Aware that they cannot hope to counter China’s rising naval power, Taiwanese leaders are taking an asymmetrical approach to countering the People’s Liberation Army Navy: Improving their submarine force.
The Taiwanese navy recently launched a $14.5 billion shipbuilding and force modernization program that includes upgrading the surface fleet but mostly building new, highly capable submarine fleet.
In 2001 the U.S. agreed to build submarines for Taiwan but that fell through after Washington was pressured by Beijing. Now, with no other country willing to supply subs to Taipei — which fields only such vessels, with two dating back to the 1940s — the country has decided it would build eight of its own.
However, analysts are criticizing the decision. They say eight new subs — which will only come to fruition after much delay and cost, since they will effectively be designed from scratch — will pale in capability and comparison to China’s sizeable sub force and anti-submarine warfare assets.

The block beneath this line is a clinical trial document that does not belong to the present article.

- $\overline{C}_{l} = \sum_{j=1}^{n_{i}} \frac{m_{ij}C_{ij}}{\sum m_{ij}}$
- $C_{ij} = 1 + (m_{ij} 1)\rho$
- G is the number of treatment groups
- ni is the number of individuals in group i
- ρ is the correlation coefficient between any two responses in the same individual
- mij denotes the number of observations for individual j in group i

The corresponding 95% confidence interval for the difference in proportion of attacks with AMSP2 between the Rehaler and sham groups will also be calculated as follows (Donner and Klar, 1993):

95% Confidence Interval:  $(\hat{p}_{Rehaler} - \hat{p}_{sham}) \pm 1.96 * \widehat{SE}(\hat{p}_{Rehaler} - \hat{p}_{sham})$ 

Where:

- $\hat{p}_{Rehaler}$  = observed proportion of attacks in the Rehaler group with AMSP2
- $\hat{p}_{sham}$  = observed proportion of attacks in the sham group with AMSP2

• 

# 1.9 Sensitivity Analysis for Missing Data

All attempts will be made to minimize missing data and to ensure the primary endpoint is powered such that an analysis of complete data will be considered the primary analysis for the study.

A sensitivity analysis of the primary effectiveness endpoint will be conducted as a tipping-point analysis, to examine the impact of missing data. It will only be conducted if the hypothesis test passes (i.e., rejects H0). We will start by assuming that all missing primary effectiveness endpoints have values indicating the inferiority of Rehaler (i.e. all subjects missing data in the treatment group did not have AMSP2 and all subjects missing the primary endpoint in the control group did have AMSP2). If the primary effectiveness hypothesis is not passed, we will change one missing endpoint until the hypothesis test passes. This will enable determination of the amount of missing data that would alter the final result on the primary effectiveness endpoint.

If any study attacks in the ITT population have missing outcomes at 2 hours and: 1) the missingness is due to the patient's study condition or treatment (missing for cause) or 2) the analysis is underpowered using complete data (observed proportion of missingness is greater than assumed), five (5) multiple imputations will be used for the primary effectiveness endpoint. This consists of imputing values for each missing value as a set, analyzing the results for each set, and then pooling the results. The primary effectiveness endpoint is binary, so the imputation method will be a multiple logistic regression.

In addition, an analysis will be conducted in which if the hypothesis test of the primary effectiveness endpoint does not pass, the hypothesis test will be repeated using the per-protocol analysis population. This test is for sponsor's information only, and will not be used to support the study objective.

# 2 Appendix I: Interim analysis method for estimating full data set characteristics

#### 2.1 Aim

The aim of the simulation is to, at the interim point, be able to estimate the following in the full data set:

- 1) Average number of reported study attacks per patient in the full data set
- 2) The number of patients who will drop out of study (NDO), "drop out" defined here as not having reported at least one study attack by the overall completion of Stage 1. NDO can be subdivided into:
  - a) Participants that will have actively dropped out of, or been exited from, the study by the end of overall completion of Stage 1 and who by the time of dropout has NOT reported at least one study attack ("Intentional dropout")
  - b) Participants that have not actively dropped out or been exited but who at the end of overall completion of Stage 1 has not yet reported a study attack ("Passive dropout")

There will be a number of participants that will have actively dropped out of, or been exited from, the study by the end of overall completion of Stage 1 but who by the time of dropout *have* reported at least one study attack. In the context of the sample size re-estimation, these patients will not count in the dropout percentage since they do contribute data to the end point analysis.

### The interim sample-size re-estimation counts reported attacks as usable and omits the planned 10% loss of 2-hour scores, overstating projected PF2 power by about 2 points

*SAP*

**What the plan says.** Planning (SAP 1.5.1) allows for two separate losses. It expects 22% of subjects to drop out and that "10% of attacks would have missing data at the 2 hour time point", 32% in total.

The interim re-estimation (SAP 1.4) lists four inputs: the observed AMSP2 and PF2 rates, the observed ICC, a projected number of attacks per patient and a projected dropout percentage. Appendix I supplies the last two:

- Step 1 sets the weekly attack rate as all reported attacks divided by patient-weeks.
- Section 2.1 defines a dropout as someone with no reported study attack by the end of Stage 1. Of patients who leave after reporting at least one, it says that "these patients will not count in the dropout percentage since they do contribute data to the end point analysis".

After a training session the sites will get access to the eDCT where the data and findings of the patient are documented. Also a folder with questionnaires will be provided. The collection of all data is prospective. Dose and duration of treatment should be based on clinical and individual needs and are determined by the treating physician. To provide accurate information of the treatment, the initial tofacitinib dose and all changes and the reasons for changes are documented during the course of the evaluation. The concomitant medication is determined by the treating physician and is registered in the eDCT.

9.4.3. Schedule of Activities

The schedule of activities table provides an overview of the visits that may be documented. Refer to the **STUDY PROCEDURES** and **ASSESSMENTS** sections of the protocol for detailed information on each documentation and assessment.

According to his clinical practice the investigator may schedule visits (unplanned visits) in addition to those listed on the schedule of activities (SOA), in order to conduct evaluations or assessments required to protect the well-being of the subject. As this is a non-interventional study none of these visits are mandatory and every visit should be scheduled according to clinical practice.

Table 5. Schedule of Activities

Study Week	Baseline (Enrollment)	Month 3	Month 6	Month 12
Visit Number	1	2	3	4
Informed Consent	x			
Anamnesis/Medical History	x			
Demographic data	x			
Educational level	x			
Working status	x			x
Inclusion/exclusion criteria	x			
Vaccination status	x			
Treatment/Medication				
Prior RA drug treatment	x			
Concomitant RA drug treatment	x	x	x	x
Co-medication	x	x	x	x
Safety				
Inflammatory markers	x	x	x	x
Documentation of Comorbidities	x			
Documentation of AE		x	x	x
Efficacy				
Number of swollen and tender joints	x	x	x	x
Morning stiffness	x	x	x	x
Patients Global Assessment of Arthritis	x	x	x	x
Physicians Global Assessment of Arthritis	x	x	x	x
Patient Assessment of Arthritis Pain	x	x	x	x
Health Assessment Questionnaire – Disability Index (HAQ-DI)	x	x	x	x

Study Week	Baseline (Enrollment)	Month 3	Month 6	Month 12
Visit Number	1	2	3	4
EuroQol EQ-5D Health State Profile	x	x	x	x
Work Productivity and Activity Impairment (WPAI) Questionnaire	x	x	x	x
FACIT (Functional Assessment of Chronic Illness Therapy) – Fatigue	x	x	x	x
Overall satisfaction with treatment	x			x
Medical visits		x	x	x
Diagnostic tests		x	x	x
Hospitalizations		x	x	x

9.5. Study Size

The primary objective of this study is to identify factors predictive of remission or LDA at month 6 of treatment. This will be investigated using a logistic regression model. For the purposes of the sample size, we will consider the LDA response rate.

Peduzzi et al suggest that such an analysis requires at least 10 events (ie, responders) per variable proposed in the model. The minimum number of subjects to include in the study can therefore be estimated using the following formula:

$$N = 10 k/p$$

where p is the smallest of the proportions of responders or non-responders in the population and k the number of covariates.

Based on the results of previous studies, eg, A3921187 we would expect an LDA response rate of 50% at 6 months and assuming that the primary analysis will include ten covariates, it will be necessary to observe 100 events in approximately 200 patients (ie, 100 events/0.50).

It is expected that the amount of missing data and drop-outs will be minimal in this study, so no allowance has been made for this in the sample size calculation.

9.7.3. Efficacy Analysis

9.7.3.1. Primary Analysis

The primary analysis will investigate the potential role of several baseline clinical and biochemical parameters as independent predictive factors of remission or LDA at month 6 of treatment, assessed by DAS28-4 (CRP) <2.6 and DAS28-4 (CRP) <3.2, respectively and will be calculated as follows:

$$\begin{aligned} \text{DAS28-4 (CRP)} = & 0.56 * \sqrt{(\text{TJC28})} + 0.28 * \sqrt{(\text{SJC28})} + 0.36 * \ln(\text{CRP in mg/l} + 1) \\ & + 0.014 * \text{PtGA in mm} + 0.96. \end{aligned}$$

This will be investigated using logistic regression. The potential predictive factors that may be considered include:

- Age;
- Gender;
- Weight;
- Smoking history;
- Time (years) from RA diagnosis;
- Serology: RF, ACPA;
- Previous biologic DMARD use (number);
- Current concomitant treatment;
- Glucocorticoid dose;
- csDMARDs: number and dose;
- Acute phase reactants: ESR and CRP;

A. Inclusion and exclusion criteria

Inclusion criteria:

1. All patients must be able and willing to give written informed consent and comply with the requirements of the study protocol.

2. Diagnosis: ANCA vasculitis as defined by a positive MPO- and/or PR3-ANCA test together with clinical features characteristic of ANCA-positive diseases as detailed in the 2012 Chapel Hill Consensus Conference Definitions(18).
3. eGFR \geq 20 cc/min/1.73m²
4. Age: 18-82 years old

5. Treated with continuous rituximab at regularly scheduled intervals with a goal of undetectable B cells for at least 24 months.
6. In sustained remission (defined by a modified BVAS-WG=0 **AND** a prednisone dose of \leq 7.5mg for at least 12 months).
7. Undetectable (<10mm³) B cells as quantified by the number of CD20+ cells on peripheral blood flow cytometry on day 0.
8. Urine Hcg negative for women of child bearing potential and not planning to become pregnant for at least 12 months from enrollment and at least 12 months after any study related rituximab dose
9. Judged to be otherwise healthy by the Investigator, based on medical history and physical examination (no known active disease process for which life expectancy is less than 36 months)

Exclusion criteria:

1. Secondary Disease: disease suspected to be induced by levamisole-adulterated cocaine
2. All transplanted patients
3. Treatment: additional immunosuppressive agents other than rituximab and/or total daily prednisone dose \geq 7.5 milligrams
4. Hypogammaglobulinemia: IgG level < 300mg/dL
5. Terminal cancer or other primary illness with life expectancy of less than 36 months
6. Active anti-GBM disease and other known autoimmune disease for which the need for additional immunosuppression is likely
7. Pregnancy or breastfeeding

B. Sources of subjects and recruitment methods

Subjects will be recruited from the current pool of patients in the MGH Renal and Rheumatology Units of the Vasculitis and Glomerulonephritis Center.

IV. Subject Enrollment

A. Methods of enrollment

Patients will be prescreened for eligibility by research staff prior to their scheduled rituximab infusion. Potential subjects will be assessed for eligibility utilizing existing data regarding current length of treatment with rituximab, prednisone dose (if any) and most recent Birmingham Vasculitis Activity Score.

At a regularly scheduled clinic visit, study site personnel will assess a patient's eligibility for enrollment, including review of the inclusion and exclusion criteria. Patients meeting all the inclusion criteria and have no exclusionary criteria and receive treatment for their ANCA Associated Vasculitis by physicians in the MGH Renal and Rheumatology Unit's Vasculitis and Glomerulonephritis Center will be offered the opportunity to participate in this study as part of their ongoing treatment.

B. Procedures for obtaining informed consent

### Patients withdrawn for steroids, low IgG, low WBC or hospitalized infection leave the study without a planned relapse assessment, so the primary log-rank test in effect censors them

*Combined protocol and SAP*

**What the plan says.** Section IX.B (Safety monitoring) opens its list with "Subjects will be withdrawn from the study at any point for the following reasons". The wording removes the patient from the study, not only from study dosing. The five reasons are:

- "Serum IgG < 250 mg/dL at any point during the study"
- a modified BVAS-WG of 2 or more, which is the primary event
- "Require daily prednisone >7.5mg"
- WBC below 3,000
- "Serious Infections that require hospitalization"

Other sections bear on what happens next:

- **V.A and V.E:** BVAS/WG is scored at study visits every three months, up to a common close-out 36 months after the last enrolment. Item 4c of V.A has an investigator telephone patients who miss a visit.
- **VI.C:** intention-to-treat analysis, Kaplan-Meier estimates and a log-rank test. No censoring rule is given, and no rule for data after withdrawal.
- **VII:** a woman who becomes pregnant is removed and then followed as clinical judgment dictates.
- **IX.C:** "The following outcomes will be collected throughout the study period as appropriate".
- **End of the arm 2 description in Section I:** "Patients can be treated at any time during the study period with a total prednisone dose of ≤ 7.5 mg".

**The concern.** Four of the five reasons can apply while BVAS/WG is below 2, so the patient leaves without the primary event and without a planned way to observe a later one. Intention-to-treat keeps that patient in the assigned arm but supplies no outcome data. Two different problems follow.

So what’s the answer?
“In the battle for the Taiwan Strait, the best option would be to further develop and expand more modest existing programs. Rather than submarines, Taipei should purchase dozens of upgraded models of the Kuang Hua VI-class fast attack craft fitted with the new extended-range version of the Hsiung-Feng II anti-ship missile. In times of tension, these small craft could be widely spread among Taiwan’s harbours to help ensure the vessels’ survival.”
Read the complete assessment here.
Information in this article helps satisfy Priority Intelligence Requirement 2: What is the current situation report and risk of war in each of the four flashpoints?
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